you can have it :: philip levine

My brother comes home from work
and climbs the stairs to our room.
I can hear the bed groan and his shoes drop
one by one. You can have it, he says.

The moonlight streams in the window
and his unshaven face is whitened
like the face of the moon. He will sleep
long after noon and waken to find me gone.

Thirty years will pass before I remember
that moment when suddenly I knew each man
has one brother who dies when he sleeps
and sleeps when he rises to face this life,

and that together they are only one man
sharing a heart that always labors, hands
yellowed and cracked, a mouth that gasps
for breath and asks, Am I gonna make it?

All night at the ice plant he had fed
the chute its silvery blocks, and then I
stacked cases of orange soda for the children
of Kentucky, one gray boxcar at a time

with always two more waiting. We were twenty
for such a short time and always in
the wrong clothes, crusted with dirt
and sweat. I think now we were never twenty.

In 1948 in the city of Detroit, founded
by de la Mothe Cadillac for the distant purposes
of Henry Ford, no one wakened or died,
no one walked the streets or stoked a furnace,

for there was no such year, and now
that year has fallen off all the old newspapers,
calendars, doctors’ appointments, bonds,
wedding certificates, drivers licenses.

The city slept. The snow turned to ice.
The ice to standing pools or rivers
racing in the gutters. Then bright grass rose
between the thousands of cracked squares,

and that grass died. I give you back 1948.
I give you all the years from then
to the coming one. Give me back the moon
with its frail light falling across a face.

Give me back my young brother, hard
and furious, with wide shoulders and a curse
for God and burning eyes that look upon
all creation and say, You can have it.

after dinner :: philip levine

She’s eaten dinner talking
back to the television, she’s
had coffee and brandy, done
the dishes and drifted into
and out of sleep over a book
she found beside the couch. It’s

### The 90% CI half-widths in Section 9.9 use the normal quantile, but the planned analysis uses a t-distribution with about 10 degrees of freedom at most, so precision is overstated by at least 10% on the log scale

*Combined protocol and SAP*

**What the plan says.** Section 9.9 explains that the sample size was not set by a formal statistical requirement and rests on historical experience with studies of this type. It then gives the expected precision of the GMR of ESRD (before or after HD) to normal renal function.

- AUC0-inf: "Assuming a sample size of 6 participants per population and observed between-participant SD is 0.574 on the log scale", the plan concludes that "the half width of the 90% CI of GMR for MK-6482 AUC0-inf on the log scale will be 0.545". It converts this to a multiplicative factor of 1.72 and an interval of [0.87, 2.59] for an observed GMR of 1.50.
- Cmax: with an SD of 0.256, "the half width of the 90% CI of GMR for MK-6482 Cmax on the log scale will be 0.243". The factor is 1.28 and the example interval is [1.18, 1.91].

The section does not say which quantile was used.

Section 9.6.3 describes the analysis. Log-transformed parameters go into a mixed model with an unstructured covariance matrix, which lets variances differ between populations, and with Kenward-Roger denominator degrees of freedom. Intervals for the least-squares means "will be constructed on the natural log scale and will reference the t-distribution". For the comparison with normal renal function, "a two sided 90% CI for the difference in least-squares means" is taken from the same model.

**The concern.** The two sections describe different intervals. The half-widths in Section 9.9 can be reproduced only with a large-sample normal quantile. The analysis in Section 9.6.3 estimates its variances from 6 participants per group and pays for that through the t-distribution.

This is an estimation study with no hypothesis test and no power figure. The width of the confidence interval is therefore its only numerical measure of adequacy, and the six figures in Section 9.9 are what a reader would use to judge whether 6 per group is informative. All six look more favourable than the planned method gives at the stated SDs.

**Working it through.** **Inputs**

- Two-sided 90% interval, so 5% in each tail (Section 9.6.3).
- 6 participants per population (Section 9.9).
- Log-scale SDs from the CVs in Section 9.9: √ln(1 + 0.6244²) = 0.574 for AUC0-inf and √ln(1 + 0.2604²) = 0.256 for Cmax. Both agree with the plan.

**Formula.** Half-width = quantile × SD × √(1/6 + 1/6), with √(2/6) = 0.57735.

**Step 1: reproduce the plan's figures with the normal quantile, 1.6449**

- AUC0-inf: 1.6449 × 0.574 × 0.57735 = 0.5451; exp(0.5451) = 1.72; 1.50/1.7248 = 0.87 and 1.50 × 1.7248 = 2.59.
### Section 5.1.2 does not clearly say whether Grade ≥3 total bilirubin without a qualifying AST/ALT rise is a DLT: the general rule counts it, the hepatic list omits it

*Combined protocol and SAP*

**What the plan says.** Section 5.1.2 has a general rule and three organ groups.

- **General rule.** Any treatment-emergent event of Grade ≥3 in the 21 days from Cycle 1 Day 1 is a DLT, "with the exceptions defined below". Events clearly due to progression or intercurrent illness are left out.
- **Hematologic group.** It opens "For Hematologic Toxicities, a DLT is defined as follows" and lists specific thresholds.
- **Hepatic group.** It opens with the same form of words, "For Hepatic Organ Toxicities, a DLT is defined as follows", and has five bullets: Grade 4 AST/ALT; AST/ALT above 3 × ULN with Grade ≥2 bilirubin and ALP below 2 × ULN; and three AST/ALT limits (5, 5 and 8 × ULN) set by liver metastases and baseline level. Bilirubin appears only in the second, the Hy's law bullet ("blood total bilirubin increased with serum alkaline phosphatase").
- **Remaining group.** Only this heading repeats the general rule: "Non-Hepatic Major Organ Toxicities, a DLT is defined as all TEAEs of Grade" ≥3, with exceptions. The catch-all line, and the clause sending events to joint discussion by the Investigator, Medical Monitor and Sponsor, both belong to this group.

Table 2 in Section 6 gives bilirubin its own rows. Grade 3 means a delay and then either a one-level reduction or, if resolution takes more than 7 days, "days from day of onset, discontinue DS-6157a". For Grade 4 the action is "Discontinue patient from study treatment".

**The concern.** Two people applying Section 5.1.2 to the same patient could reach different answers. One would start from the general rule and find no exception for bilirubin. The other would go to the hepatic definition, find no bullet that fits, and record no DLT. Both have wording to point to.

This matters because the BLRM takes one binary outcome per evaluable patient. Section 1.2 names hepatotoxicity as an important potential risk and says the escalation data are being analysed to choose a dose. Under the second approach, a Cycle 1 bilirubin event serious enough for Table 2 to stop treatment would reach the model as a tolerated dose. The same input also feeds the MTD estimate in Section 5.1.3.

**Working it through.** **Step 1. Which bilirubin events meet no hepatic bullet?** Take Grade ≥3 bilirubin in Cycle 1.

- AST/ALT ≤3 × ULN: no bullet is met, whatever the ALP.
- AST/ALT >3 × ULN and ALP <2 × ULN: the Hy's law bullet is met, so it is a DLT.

time for bed, but she goes
instead to the front door, unlocks
it, and steps onto the porch.
Behind her she can hear only
the silence of the house. The lights
throw her shadow down the stairs
and onto the lawn, and she walks
carefully to meet it. Now she’s
standing in the huge, whispering
arena of night, hearing her
own breath tearing out of her
like the cries of an animal.
She could keep going into
whatever the darkness brings,
she could find a presence there
her shaking hands could hold
instead of each other.

an abandoned factory, detroit :: philip levine

The gates are chained, the barbed-wire fencing stands,
An iron authority against the snow,
And this grey monument to common sense
Resists the weather. Fears of idle hands,
Of protest, men in league, and of the slow
Corrosion of their minds, still charge this fence.

Beyond, through broken windows one can see
Where the great presses paused between their strokes
And thus remain, in air suspended, caught
In the sure margin of eternity.
The cast-iron wheels have stopped; one counts the spokes
Which movement blurred, the struts inertia fought,

And estimates the loss of human power,
Experienced and slow, the loss of years,
The gradual decay of dignity.
Men lived within these foundries, hour by hour;
Nothing they forged outlived the rusted gears
Which might have served to grind their eulogy.

gospel :: philip levine

The new grass rising in the hills,
the cows loitering in the morning chill,
a dozen or more old browns hidden
in the shadows of the cottonwoods
beside the streambed. I go higher
to where the road gives up and there’s
only a faint path strewn with lupine
between the mountain oaks. I don’t
ask myself what I’m looking for.
I didn’t come for answers